26 Jul How good (or bad) is your local emergency plan?
It doesn’t matter what type of disaster you get hit with, chances are your municipality is not prepared, your county is not prepared, and your state is not prepared.
If you looked at the Emergency Operations Plan for New Orleans, it would say that it was not updated for five years before Katrina hit. It was last revised in January 2000, and according to an article that was published after the disaster, it “goes hand-in-hand with the state’s Emergency Operations Plan, which outlines government agencies’ responsibilities in big emergencies.”
You would have thought that after 9/11, New Orleans would have revisited their Emergency Operations Plan and at least made some revisions pertaining to terrorist attacks and add other insights that municipalities learned after 9/11.
So many organizations are not prepared and many problems that I saw in the private sector are mirrored in the public sector. After going through several once-in-a-lifetime disasters that seem to hit every year, you would think that many organizations would learn from others who were unprepared and lost valuable time in trying to recover from a disaster.
Simper Paratus? (Always Prepared?) Not
From the 1988 Hinsdale Central Office Fire to the Chicago Flood of 1992, there are many catastrophic events that have tested the viability of both corporate and municipal disaster recovery programs and emergency operations plans (EOPs). You would have thought that after all those events, organizations would have really focused on what to do after a disaster and develop comprehensive contingency plans. They did not.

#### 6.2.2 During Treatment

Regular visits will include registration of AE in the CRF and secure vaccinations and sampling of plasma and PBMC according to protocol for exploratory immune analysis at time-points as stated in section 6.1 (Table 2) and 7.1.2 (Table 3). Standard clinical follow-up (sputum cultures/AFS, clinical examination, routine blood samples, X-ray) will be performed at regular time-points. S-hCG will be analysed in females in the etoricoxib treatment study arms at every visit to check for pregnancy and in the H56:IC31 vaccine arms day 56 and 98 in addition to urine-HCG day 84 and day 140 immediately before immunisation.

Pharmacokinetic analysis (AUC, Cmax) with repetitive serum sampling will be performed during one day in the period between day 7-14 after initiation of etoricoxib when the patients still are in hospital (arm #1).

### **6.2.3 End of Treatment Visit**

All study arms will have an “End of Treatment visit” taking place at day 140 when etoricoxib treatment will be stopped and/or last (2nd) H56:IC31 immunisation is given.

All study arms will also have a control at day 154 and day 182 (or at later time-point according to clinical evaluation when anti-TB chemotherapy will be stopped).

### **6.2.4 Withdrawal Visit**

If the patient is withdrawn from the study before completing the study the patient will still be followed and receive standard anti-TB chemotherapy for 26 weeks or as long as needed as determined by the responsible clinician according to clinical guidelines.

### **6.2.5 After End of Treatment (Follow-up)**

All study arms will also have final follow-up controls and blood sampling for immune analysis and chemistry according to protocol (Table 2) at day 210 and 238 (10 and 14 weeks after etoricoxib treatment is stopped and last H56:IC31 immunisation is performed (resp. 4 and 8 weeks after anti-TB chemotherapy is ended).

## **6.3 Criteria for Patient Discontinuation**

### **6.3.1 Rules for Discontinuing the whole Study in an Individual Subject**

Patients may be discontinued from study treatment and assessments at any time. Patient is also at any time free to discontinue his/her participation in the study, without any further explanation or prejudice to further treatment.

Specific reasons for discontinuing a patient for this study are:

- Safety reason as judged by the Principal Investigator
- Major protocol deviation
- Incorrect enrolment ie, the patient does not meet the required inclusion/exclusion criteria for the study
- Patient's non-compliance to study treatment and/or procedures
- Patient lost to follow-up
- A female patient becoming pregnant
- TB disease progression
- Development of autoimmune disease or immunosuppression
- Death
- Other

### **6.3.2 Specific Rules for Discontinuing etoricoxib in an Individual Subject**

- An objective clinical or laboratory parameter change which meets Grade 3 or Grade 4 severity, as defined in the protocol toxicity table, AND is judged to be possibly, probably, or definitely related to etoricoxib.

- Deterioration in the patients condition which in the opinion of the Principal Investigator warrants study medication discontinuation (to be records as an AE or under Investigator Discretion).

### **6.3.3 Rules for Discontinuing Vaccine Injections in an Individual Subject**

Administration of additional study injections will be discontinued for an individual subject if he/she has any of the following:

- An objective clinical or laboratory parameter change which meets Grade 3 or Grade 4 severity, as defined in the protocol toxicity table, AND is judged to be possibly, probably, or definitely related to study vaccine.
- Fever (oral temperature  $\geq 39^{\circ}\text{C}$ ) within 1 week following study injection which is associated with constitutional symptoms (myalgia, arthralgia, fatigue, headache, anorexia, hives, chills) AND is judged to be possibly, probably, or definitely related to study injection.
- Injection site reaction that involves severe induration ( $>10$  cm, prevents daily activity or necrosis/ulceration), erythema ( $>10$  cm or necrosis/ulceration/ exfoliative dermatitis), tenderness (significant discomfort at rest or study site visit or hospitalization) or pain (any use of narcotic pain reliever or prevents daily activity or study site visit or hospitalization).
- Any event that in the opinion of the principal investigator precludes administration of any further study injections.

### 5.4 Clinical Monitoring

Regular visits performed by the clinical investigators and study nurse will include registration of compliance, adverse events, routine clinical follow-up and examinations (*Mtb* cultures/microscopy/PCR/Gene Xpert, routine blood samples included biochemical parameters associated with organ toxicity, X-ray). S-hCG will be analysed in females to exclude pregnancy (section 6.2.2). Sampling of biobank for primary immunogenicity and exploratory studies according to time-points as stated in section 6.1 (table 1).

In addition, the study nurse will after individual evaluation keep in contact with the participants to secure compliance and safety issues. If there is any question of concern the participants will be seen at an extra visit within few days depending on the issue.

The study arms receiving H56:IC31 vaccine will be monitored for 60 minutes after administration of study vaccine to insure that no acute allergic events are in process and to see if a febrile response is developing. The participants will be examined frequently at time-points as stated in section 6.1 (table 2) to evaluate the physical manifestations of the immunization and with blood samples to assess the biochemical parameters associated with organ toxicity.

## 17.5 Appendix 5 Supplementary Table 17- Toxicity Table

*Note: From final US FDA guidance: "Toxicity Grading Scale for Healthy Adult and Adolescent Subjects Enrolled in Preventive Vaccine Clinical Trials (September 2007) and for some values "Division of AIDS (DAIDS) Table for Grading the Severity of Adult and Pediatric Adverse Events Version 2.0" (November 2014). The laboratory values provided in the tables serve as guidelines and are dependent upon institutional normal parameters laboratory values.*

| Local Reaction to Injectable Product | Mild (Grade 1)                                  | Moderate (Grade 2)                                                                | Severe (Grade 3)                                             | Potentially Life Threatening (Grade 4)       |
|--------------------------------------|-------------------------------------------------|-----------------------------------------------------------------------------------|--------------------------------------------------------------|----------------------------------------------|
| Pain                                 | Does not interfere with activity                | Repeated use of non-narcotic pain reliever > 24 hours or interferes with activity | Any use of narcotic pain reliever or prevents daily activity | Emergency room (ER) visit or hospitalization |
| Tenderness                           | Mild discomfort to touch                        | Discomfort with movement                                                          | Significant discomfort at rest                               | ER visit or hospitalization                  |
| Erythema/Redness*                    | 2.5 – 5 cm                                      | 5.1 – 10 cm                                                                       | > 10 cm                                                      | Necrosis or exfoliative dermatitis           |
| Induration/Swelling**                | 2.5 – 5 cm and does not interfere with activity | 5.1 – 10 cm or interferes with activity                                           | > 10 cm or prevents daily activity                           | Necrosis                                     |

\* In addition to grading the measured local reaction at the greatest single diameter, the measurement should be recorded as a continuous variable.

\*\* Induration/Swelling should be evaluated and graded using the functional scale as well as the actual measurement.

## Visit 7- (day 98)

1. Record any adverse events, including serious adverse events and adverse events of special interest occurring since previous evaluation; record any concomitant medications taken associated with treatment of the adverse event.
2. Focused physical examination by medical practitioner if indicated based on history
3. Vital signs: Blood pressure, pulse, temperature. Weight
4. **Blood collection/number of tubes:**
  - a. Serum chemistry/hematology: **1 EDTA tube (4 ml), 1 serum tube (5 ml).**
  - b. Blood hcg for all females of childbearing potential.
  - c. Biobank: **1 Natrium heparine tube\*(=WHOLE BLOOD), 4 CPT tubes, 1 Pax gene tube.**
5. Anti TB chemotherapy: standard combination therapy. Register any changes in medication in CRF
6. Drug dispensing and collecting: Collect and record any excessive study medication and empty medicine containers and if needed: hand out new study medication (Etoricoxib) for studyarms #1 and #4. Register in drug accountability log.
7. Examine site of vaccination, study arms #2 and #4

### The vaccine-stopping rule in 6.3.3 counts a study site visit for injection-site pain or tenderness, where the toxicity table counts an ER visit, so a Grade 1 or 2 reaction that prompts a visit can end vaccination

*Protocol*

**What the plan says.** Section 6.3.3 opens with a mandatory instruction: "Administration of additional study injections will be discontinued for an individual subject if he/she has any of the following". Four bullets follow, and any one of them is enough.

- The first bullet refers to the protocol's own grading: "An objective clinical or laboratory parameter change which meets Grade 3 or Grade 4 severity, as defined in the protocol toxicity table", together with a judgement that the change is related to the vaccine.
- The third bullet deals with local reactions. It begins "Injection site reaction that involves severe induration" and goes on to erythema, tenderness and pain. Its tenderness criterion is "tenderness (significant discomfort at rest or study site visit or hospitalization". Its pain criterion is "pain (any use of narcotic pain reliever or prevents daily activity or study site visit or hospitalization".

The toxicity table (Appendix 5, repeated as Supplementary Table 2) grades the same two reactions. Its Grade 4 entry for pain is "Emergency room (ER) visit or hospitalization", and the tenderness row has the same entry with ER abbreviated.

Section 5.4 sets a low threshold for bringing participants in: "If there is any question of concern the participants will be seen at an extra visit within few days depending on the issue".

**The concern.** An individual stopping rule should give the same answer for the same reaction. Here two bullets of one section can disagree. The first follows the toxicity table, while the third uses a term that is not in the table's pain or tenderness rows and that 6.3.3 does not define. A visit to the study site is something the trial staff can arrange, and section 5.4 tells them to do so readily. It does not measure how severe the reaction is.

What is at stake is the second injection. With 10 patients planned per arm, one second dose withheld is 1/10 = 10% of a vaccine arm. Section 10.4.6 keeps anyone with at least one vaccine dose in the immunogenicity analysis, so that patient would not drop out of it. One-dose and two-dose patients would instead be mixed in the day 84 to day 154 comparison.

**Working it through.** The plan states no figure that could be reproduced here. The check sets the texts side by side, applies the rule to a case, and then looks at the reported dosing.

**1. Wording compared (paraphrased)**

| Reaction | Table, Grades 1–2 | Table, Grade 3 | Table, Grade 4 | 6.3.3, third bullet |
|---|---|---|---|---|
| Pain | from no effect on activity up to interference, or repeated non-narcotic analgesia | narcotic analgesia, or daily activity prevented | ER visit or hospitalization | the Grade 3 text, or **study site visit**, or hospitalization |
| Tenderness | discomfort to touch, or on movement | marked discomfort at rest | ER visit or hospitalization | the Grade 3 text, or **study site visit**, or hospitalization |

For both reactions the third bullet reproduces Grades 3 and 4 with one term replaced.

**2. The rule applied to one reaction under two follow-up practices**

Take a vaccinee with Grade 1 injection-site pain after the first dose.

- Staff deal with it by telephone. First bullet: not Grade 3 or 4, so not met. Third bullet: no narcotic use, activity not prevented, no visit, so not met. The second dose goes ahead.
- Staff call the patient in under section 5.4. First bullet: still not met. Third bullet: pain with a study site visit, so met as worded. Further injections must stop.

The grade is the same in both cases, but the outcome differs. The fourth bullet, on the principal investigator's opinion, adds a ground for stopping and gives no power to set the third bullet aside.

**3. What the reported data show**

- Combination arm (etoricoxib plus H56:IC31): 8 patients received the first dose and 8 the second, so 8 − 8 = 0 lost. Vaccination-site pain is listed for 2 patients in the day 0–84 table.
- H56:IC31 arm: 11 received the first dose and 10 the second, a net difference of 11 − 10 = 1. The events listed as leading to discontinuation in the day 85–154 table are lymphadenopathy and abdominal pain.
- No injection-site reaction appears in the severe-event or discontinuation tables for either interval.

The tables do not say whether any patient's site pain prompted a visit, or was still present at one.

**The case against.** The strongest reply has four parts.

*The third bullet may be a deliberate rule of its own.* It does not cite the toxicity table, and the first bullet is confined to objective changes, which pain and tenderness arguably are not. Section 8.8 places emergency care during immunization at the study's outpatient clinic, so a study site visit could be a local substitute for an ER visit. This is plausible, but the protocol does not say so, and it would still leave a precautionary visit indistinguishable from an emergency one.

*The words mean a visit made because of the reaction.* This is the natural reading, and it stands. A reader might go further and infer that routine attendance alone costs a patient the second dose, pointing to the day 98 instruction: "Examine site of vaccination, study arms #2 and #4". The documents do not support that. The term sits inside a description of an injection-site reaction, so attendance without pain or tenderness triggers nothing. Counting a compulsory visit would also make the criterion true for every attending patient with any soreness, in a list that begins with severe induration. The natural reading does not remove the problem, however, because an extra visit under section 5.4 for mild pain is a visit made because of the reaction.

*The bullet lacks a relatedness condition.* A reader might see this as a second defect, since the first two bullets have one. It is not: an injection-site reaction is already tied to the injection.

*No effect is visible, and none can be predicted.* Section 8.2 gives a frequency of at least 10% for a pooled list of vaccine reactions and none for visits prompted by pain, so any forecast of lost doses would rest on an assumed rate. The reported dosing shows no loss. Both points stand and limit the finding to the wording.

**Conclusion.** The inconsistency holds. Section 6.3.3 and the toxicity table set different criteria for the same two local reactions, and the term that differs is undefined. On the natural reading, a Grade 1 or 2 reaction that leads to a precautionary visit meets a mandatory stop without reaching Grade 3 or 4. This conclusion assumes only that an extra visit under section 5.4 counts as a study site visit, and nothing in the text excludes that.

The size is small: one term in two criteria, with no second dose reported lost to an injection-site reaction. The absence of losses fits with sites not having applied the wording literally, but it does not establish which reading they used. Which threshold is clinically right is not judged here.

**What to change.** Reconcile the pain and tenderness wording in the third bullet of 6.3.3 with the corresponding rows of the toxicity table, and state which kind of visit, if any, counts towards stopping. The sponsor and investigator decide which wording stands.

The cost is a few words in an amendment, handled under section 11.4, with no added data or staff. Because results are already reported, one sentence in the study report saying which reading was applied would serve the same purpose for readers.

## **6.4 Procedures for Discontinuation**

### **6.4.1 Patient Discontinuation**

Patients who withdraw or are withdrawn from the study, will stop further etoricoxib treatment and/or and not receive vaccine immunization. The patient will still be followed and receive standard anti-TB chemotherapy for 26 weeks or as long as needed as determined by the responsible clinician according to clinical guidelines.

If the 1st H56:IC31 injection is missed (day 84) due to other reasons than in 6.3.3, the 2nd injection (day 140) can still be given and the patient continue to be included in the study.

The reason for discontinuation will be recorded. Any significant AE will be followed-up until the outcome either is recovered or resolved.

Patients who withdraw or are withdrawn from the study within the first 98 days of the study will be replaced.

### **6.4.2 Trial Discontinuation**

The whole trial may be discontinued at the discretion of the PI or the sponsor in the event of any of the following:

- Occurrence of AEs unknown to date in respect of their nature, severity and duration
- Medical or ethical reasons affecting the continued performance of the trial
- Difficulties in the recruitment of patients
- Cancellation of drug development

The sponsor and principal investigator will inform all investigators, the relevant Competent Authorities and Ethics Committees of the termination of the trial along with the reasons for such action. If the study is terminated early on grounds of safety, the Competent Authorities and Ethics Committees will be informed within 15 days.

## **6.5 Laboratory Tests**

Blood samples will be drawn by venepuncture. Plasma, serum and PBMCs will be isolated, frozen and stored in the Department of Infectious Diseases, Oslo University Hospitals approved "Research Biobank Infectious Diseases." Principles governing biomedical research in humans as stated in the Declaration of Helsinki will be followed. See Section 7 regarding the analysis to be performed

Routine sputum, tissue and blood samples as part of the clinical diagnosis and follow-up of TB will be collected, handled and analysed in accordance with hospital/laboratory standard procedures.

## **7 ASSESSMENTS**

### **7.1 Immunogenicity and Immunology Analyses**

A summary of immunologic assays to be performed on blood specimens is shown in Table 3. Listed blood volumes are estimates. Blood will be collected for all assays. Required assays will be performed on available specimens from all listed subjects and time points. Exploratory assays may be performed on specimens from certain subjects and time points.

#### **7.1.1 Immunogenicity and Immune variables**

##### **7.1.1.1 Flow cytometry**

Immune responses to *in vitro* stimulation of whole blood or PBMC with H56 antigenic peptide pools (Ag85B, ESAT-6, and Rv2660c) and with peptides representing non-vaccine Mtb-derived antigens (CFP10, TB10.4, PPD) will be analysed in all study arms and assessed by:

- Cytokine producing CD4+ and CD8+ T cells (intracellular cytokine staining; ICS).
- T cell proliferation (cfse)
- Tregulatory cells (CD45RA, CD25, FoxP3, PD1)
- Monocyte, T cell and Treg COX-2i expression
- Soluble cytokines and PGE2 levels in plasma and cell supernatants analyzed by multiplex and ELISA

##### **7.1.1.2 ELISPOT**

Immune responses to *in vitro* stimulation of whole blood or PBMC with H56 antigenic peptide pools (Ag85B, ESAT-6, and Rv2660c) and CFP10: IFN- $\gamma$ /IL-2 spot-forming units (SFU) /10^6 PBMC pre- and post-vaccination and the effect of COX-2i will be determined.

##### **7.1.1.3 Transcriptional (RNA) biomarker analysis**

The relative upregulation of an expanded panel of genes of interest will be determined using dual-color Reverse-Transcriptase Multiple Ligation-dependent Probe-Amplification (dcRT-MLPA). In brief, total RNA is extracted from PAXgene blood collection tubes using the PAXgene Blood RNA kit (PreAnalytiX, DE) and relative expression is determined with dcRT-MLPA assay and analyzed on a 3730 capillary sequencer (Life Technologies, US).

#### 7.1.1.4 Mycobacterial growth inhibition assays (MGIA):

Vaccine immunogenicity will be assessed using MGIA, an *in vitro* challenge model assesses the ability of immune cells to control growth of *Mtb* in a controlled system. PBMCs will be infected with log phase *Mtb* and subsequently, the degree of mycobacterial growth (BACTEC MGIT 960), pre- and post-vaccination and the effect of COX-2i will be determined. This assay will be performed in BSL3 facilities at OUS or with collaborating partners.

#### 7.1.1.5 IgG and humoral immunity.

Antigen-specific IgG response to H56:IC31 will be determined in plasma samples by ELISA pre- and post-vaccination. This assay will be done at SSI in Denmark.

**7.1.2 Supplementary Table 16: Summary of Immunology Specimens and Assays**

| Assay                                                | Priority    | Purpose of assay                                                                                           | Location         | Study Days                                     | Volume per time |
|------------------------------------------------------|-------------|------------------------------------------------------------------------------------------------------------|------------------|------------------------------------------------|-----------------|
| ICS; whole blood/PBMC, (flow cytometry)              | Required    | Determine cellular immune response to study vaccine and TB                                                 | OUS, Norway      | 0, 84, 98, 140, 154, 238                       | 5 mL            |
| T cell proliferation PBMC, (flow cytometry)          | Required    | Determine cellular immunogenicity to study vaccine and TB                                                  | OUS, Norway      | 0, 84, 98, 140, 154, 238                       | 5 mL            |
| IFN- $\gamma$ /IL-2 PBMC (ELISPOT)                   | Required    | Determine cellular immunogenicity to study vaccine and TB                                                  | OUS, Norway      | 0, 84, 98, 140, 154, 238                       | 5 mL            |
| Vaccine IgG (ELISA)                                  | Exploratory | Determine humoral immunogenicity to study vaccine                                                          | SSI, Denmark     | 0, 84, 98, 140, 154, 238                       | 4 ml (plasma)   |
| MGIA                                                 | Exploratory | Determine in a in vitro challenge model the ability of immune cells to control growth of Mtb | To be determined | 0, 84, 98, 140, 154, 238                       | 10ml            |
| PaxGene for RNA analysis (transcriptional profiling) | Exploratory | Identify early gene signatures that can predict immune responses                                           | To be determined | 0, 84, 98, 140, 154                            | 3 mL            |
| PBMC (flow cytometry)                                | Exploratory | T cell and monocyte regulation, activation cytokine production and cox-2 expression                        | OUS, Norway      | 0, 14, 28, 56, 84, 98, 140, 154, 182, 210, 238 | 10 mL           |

After 9/11, many organizations, who saw how unprepared some of the companies caught up in the World Trade Center disaster were, started to review what they had as far as disaster recovery plans and found out they were sorely lacking. On the corporate side, legislation like the Sarbanes-Oxley Act required corporations to have disaster recovery plans.
Others in other industries also put emergency plans together, but have not revisited them since. Others have revised plans and are probably in a better position to be able to apply them in a disaster.
A good rule-of-thumb is that the newer the date on the plan, the more likely it will be of some use if it gets put into action.
A disaster or emergency operations plan is only as good as the last time it was tested. Oh, you never tested it after you put it together? Chances are, it will be of minimal help when you dust it off. That was the experience of all those companies in the World Trade Center that had a disaster recovery plan, but never tested it.
After 9/11, another natural disaster created a wake-up call in both the private sector and the government. If you read what some other states did after Katrina, you would see that they created a well-organized approach for dealing with emergencies and disasters. Here is something the State of New Jersey enacted after the Katrina disaster:
Be It Enacted by the Senate and General Assembly of the State of New Jersey:
1. Section 20 of P.L.1989, c.222 (C.App. A:9-43.3) is amended to read as follows: